THE WEEK (Jan. 18-24)

February 01, 1982

WEST

Montana, birthplace of Gary Cooper, the most famous of the Hollywood gunslingers, came up with a couple of gunners of a different type last week. The Grizzlies ended Idaho's winning streak at 16 games, as Forward Derrick Pope poured in 22 points. But the Shot Heard 'Round the Rockies was the one fired—actually, it was more or less shoved—by Guard Doug Selvig. Standing flat-footed a few feet from the basket, Selvig tapped the rebound of a teammate's missed shot and, much to his own amazement, watched as it went into the net as time expired. "I thought time had run out," Selvig said, much as Cooper might have, of the shot that gave the Grizzlies a 53-51 Big Sky victory. The Vandals, tired from a four-hour bus ride that got them into Missoula at 2:30 a.m. after a 49-38 win at Montana State, were further wearied by the Grizzlies' swarming defense.

"I'm about ready to say that, but not quite," said Ralph Miller when asked if this Oregon State team might be his best defensive squad in 31 years of college coaching. On the way to a 64-48 rout of Washington State, the Beavers allowed only 14 first-half points. Then, against Washington, which had won 10 in a row, Oregon State led 32-17 at the intermission and wound up on top 63-43. That was the fewest points scored by the Huskies during Coach Marv Harshman's 11 seasons with them. In those two games, Oregon State Guard Lester (The Molester) Conner had 26 points, 11 assists and five steals.

"I was looking to knock a few heads," admitted San Francisco Center Wallace Bryant following an 80-65 defeat of Gonzaga. "Coach [Pete Barry] told me to dominate. If they went for a layup, he told me to smack the hell out of them. So I smacked the hell out of them." Bryant also had 13 points and 10 rebounds. Portland put up a battle before losing to the Dons 81-78. Bryant had 18 points and 14 rebounds in that game, and teammate Quintin Dailey scored 28 points.

With Kevin Magee getting 27 rebounds and 51 points, UC Irvine won 71-64 at Pacific and 71-68 at Utah State. That ran the Anteaters' record to 15-1.

EAST

Sam Perkins, North Carolina's high-scoring center, was in the campus infirmary with the flu and a 103.4° fever and had to watch on TV as his teammates took on Wake Forest in ACC action. Perkins perked up when James Worthy scored 13 points in the opening 10 minutes to give the Tar Heels a 22-9 lead. But then the Deacons tightened their 2-3 zone, sardining Worthy inside and allowing him just seven more points. That, plus the steady performance of Point Guard Danny Young and the inside play of Jim Johnstone, enabled Wake to move in front 47-46 with 1:48 left in the game. From that point, the Deacons sank eight straight free throws to hand top-ranked North Carolina its first loss, 55-48.

The Tar Heels shot just 40.4% from the field, a season's low for them, while losing on their home floor for only the 17th time in 17 seasons. It was also the first time in 152 games there that a Dean Smith-coached team scored fewer than 50 points. Wake Forest, which shot 62.5% during the second half, got 8-for-11 shooting and 10 rebounds from Johnstone. The Deacons later drubbed Rider 92-56, and North Carolina beat Georgia Tech 66-54. Worthy hit on 12 of 14 shots for 24 points in that victory, a healthy Perkins had 18 and Michael Jordan added 17. North Carolina State was jolted 49-48 at Duke.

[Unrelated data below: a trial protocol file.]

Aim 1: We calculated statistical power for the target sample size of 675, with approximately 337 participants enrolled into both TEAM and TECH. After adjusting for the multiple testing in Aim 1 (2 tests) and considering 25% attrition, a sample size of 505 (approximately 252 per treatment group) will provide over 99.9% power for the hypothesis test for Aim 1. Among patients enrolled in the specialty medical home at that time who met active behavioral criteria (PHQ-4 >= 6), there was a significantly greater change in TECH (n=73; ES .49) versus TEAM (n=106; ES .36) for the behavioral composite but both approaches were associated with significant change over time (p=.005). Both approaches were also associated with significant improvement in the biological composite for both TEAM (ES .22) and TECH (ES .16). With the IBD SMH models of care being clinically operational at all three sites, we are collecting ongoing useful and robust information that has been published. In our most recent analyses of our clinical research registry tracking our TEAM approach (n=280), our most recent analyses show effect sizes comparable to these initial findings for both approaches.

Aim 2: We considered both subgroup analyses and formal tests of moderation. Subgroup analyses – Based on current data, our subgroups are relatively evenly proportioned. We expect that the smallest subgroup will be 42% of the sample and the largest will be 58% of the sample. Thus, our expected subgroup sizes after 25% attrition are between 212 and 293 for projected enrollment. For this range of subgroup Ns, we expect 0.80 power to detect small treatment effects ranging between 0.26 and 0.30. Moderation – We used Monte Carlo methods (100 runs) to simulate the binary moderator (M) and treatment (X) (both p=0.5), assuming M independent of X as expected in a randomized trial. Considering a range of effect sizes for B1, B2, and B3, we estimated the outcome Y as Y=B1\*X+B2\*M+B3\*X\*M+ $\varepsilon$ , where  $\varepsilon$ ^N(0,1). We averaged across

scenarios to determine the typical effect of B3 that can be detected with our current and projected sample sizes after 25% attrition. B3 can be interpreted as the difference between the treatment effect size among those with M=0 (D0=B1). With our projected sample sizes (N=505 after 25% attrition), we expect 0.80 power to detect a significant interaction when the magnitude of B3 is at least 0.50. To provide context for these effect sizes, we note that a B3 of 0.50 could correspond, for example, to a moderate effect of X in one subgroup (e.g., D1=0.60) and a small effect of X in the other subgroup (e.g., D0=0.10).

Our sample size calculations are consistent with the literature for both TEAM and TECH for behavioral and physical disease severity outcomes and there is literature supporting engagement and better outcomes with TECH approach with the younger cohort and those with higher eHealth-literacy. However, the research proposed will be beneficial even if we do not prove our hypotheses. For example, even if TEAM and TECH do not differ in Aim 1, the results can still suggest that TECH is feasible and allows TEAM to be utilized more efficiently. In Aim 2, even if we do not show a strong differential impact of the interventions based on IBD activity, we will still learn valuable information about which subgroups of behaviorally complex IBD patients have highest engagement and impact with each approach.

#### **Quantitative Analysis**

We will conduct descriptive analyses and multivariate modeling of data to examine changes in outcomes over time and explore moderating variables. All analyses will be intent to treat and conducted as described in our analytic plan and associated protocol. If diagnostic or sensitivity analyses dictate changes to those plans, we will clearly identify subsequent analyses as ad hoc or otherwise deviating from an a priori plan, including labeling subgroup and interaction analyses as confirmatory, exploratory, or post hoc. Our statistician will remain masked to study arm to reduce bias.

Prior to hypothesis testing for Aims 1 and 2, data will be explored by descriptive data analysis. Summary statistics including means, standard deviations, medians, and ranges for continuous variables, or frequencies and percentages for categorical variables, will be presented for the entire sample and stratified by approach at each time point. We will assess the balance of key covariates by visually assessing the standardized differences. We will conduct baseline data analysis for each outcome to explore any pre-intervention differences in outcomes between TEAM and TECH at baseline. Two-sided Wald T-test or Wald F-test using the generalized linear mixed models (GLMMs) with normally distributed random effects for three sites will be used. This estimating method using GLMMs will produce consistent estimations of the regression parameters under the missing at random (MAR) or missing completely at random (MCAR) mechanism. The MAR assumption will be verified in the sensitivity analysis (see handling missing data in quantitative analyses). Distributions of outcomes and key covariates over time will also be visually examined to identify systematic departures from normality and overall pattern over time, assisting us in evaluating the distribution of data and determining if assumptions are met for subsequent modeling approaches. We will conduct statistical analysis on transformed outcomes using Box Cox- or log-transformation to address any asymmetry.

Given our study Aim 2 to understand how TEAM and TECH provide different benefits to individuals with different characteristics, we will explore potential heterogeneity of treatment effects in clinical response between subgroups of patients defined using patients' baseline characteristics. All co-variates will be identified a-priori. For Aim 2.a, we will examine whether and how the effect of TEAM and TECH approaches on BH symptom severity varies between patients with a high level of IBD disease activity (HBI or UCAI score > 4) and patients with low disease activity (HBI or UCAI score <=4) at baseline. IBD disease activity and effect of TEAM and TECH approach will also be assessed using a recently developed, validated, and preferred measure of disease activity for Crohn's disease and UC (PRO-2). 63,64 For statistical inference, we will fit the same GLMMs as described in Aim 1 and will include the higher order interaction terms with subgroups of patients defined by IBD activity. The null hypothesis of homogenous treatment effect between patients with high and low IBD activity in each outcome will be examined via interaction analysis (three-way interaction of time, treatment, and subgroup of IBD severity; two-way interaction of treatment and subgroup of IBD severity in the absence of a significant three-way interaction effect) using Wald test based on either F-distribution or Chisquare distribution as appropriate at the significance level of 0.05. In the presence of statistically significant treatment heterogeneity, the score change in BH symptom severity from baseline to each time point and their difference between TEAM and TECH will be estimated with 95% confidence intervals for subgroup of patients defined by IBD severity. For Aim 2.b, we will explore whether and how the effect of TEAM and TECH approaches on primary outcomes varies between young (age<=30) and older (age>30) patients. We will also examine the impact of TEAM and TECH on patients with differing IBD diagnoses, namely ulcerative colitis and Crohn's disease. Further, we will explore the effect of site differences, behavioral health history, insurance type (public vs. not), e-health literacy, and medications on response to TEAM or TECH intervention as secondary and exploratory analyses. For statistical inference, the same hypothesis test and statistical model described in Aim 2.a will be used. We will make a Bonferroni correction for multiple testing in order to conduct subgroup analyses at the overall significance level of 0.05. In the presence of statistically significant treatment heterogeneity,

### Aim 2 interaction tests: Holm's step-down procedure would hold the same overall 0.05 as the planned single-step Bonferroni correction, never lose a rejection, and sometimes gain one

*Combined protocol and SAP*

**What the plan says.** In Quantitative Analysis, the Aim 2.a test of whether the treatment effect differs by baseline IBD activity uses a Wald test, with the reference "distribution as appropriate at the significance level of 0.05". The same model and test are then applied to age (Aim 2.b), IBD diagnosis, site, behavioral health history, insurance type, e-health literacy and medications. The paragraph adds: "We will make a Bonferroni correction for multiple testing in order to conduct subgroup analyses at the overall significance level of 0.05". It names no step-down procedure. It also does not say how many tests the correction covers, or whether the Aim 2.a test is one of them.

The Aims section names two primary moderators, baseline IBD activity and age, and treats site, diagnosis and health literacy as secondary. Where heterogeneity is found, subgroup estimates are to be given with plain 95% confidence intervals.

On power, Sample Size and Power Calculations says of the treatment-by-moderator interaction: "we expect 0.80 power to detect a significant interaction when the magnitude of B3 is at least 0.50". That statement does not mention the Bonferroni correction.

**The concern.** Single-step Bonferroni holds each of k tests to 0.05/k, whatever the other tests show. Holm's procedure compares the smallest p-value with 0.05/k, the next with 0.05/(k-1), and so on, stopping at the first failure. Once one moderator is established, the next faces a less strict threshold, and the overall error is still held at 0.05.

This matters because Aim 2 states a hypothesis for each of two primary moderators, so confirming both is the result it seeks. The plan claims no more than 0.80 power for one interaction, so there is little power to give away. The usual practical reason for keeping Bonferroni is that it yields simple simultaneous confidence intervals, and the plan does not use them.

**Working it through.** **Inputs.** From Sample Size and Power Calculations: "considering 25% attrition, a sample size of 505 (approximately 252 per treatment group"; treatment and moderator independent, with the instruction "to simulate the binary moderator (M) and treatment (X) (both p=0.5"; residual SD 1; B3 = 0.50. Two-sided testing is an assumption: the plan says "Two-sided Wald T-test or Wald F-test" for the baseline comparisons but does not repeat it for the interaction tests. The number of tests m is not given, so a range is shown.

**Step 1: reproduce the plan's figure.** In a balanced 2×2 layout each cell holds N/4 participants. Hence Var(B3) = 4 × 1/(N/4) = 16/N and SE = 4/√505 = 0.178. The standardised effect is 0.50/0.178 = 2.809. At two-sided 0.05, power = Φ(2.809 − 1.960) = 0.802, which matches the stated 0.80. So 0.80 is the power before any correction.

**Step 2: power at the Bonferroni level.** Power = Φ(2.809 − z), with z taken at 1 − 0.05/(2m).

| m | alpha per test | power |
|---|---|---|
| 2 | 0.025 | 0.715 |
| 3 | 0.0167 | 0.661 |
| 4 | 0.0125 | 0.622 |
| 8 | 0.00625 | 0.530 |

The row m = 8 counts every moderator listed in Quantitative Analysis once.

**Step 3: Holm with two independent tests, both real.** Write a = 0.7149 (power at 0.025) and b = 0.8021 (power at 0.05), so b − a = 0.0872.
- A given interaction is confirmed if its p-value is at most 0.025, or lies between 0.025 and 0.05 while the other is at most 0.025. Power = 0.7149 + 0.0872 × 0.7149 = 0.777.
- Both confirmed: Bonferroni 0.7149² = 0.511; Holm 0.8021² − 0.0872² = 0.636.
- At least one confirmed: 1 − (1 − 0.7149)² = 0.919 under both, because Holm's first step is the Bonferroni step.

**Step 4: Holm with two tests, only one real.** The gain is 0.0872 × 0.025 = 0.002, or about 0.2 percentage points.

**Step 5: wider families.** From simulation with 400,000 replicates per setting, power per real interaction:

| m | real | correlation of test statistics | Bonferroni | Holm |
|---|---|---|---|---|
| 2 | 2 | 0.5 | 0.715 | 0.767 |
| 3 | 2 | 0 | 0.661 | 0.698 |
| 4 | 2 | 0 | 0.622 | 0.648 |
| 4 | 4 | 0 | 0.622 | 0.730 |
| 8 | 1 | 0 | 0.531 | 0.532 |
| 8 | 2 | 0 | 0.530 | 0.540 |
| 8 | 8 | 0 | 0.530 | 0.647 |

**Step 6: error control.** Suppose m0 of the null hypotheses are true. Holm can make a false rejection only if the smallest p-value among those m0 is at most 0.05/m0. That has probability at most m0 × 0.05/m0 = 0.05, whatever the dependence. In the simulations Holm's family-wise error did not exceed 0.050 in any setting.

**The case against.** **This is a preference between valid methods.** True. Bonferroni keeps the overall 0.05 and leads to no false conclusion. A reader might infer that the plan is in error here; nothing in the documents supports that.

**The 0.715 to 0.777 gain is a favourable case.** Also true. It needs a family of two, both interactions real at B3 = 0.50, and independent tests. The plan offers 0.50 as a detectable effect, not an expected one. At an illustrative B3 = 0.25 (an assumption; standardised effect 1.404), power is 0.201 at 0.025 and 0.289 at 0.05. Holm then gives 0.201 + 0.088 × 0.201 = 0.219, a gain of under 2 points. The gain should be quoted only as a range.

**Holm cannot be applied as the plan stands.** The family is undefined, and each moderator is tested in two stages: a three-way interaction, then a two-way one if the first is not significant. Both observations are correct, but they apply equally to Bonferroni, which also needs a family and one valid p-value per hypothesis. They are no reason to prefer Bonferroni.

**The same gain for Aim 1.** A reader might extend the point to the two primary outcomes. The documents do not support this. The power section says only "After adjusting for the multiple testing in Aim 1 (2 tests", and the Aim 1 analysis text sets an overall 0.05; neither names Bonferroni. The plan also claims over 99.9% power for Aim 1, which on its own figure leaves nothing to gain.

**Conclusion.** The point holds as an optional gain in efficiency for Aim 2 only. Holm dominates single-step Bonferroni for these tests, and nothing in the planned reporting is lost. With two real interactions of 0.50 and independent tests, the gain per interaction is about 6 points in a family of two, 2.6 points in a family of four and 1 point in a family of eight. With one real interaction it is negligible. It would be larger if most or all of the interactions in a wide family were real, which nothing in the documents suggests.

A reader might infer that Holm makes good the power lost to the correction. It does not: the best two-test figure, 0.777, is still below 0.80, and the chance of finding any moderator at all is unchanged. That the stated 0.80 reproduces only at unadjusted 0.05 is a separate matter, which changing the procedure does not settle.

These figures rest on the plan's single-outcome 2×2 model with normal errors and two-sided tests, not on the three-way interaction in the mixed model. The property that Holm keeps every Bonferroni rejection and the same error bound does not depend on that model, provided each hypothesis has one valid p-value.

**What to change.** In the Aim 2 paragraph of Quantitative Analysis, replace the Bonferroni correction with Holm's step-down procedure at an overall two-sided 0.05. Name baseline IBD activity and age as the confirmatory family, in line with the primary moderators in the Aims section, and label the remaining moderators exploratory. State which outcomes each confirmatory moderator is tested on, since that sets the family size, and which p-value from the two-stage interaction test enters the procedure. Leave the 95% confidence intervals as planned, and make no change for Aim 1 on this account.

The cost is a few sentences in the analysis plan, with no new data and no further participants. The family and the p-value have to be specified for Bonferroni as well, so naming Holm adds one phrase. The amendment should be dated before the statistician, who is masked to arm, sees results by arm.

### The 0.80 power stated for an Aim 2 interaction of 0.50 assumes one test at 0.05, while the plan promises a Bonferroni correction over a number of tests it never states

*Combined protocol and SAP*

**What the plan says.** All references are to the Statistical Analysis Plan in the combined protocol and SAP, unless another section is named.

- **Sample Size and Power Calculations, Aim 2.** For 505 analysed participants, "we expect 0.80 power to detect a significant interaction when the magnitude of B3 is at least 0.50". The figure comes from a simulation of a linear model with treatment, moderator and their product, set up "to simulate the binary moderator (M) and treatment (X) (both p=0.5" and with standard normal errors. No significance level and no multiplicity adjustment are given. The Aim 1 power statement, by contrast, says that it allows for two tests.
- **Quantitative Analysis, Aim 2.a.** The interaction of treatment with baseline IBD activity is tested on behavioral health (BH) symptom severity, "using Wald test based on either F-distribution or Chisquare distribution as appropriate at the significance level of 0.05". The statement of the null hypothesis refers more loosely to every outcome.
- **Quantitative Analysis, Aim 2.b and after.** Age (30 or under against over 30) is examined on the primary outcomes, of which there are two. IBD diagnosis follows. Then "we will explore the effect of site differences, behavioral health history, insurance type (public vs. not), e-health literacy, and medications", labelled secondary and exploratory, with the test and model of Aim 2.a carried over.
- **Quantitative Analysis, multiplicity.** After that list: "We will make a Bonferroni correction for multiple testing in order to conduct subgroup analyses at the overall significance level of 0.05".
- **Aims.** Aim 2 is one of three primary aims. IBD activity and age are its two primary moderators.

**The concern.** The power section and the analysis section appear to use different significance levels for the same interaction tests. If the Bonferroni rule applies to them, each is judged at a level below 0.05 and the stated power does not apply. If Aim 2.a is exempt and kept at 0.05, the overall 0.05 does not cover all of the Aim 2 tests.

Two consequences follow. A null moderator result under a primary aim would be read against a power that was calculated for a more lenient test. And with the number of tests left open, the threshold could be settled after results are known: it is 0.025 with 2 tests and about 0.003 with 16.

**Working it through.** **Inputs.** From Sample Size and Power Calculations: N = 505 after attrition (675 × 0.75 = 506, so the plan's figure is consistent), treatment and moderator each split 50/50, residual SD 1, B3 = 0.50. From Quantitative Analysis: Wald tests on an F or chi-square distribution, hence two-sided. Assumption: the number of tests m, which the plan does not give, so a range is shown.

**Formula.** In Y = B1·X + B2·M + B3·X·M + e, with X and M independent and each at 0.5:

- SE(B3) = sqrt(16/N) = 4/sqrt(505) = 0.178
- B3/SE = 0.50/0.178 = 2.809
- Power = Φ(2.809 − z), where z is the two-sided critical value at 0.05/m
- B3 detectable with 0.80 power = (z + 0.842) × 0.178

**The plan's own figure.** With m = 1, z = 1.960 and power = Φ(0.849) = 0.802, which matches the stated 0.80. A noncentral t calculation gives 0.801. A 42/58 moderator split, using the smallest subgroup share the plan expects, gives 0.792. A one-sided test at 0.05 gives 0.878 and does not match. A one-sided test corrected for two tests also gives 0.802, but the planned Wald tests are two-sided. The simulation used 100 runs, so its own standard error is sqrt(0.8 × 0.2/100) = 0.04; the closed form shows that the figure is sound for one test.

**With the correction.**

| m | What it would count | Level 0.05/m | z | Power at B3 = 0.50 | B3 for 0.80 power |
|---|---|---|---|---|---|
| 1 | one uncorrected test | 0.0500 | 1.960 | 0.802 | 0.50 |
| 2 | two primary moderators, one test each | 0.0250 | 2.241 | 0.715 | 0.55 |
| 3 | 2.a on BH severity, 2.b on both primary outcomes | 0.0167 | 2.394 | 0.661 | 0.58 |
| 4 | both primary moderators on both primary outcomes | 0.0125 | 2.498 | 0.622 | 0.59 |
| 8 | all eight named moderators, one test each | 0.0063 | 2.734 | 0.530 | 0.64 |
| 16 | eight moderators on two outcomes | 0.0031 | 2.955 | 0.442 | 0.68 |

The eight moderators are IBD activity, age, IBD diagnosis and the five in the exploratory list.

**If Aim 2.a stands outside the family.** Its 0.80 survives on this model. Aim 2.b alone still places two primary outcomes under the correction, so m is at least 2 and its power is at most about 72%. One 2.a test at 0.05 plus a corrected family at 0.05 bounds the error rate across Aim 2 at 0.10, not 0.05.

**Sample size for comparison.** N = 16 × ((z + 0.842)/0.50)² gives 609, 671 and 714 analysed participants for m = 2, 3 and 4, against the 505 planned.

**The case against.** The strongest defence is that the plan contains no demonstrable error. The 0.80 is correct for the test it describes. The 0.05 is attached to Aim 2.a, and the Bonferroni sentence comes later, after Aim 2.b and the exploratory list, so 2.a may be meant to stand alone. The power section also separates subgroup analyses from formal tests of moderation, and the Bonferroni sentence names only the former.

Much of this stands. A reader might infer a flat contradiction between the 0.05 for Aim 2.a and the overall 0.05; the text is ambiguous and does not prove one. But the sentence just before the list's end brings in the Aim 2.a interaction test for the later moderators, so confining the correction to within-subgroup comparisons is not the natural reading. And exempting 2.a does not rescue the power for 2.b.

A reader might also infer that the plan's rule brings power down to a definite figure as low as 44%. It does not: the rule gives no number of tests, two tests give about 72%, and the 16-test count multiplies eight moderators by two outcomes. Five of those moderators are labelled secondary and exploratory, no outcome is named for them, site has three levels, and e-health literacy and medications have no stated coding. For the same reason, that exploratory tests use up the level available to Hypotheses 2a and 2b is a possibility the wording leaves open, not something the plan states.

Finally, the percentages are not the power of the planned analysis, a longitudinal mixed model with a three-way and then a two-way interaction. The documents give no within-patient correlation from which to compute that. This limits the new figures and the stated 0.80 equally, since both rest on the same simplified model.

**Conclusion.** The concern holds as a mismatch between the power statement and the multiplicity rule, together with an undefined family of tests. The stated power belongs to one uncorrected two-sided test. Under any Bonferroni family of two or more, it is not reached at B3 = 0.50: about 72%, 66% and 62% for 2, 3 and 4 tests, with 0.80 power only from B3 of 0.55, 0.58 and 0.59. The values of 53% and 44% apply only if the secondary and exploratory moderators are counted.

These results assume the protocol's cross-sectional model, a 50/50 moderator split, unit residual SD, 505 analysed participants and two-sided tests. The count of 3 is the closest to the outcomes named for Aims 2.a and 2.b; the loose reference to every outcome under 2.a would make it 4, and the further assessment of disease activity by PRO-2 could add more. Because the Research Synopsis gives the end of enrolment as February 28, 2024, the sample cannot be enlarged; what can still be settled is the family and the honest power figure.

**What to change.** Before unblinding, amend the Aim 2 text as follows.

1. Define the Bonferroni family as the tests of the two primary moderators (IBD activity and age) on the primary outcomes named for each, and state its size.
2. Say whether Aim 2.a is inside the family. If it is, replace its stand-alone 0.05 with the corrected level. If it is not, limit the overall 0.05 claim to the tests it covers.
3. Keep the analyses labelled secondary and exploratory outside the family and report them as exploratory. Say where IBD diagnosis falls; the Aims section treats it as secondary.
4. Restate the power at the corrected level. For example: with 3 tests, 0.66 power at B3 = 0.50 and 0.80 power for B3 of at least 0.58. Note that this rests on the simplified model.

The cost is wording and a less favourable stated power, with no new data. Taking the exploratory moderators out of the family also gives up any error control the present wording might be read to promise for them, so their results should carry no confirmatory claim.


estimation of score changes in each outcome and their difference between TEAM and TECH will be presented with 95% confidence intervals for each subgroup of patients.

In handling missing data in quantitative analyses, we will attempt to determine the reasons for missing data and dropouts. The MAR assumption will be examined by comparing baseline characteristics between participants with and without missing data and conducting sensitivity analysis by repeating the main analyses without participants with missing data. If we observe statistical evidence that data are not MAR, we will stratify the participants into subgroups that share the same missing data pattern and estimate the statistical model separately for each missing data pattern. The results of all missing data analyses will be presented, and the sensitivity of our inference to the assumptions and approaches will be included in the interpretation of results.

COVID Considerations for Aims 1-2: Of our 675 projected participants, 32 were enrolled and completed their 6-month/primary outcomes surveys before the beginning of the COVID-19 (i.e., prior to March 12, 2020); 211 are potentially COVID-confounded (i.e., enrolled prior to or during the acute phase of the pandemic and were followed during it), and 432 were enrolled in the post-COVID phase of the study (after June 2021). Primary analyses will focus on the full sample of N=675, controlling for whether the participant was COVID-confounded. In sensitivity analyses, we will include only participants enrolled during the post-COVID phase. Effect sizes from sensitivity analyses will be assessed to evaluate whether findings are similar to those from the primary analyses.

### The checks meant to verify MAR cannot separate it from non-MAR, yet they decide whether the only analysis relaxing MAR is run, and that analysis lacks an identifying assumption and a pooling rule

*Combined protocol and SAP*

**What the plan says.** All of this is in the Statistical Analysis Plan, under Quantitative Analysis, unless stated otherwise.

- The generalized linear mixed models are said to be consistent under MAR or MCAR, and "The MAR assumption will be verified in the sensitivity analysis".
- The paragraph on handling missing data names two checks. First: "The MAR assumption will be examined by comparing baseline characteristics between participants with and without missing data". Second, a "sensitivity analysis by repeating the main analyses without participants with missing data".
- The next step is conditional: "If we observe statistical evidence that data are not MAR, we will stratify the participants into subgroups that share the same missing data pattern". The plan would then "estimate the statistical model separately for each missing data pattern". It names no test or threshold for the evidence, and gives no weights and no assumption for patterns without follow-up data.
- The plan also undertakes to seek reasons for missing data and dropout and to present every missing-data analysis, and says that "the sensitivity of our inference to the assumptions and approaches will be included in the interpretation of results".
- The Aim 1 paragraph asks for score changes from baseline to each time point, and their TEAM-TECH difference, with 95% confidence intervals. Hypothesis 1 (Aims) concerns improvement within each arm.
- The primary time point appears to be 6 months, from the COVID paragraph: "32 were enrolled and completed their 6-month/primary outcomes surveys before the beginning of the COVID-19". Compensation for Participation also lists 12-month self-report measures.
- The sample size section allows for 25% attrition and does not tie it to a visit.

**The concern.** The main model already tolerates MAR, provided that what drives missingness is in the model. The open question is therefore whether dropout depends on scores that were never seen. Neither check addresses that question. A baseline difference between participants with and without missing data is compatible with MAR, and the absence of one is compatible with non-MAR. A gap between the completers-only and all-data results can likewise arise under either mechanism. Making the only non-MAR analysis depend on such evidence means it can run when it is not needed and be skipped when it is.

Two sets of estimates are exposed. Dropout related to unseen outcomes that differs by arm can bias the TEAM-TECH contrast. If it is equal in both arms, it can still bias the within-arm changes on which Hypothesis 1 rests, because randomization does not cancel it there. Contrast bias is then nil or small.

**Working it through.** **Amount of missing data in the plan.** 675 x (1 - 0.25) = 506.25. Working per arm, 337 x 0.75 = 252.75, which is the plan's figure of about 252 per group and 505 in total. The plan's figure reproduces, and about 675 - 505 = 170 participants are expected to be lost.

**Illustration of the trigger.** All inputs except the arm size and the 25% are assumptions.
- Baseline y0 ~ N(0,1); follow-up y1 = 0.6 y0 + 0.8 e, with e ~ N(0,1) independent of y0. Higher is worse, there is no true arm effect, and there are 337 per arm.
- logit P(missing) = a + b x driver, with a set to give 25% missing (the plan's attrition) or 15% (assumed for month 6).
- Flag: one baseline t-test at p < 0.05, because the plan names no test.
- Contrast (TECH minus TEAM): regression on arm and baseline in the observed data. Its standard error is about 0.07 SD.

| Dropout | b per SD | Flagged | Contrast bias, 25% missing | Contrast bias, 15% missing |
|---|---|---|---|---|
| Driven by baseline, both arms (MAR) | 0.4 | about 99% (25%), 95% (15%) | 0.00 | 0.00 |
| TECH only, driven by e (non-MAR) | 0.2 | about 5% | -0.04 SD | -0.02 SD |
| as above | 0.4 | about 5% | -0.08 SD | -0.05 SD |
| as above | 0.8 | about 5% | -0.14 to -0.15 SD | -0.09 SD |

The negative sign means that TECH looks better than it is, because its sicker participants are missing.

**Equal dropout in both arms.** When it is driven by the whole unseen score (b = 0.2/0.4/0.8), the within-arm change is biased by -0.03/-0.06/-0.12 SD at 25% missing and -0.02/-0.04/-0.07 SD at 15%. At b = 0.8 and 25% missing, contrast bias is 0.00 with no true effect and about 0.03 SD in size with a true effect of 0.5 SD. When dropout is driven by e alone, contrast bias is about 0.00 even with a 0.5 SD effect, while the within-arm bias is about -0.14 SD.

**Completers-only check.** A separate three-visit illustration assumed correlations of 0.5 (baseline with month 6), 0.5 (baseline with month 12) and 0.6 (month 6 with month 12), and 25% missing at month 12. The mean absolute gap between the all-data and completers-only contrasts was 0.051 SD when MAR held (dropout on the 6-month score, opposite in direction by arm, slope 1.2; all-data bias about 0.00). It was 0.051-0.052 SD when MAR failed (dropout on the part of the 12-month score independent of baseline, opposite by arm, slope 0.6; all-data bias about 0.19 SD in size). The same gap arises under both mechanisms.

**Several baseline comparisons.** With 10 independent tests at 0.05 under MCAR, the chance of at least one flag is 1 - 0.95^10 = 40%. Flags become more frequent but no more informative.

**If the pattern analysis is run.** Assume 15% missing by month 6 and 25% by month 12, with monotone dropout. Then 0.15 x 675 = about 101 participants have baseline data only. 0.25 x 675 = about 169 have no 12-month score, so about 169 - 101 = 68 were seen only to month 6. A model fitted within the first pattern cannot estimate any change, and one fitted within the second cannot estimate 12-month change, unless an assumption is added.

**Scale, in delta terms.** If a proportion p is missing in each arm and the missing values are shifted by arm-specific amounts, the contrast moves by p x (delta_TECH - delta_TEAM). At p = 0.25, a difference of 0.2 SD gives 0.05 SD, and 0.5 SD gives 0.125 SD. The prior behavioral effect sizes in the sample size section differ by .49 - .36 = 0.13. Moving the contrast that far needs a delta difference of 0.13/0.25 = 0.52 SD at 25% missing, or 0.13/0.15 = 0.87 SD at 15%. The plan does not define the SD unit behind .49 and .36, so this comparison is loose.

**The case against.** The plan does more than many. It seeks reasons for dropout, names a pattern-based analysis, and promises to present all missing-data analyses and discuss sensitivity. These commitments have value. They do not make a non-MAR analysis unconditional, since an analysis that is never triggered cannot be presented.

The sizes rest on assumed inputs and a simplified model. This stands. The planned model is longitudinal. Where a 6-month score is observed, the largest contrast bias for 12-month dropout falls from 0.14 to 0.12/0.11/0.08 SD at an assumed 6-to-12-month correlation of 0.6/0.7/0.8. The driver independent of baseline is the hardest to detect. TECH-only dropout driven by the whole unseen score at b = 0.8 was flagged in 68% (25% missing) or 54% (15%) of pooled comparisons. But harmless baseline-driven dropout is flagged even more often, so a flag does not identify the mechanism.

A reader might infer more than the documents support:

"That was an incredible play, a tremendous play on my part," said Connecticut Guard Karl Hobbs after a teammate's missed shot had caromed smack into his hands and he had banked the ball home for the basket at the buzzer that jarred Villanova 53-51. Hobbs's shot was only part of an extraordinary week for him, which began when his adroit playmaking cracked Georgetown's zone. With Hobbs dishing out eight assists, Connecticut beat the Hoyas 63-52 on their own court. That was the first collegiate confrontation between Hobbs, who at 5'8" is the Big East's shortest player, and 7-foot Hoya freshman Pat Ewing, who played on the same Cambridge, Mass. Rindge & Latin High School squad with Hobbs. "I told him before the game that he could control a game defensively, but not while I was controlling it offensively," said the ever-confident Hobbs, who equaled Ewing's total of eight points.

"Maybe I've been giving him too much guidance," Georgetown Coach John Thompson said of Ewing's tentative play. "Earlier, he was criticized for getting in fights, but we were winning. Maybe I've homogenized him." Could be. Three days later at Providence, it was the Friars whose cream rose to the top, Otis Thorpe getting 14 rebounds and 14 points as the Hoyas went down 50-49.

All those stunned losers could perhaps take a measure of consolation from VMI. The Keydets played three Southern Conference games, losing 72-61 to The Citadel, 99-69 to Western Carolina and 81-61 to Tennessee-Chattanooga. That left VMI, which is 0-14, with more defeats than North Carolina (1), North Carolina State (3), Villanova (3) and Georgetown (5) combined.

MIDEAST

During a week in which seven of SI's Top 20 teams lost, one nationally ranked squad not only kept winning but also did so by overwhelming margins, 74-46 over Long Beach State and 94-53 over Oral Roberts. The Louisiana Tech women's team thereby set a women's major-college record by extending its victory streak to 52 games. The defending national champion Lady Techsters have won their 18 games this season by an average of more than 30 points. All-America Center Pam Kelly led the way against Oral Roberts with 19 points and 12 rebounds.

The Midwest's biggest shocker came when Illinois, which was 2-3 in the Big Ten and which had a reputation for being guard oriented, won 64-57 at Minnesota while outrebounding the Gophers 25-24. Iowa took over sole possession of first place in the conference by winning 49-48 at Northwestern and drubbing Michigan 56-38. The Hawkeyes never led the Wildcats until Kenny Arnold sank a driving layup with five seconds left.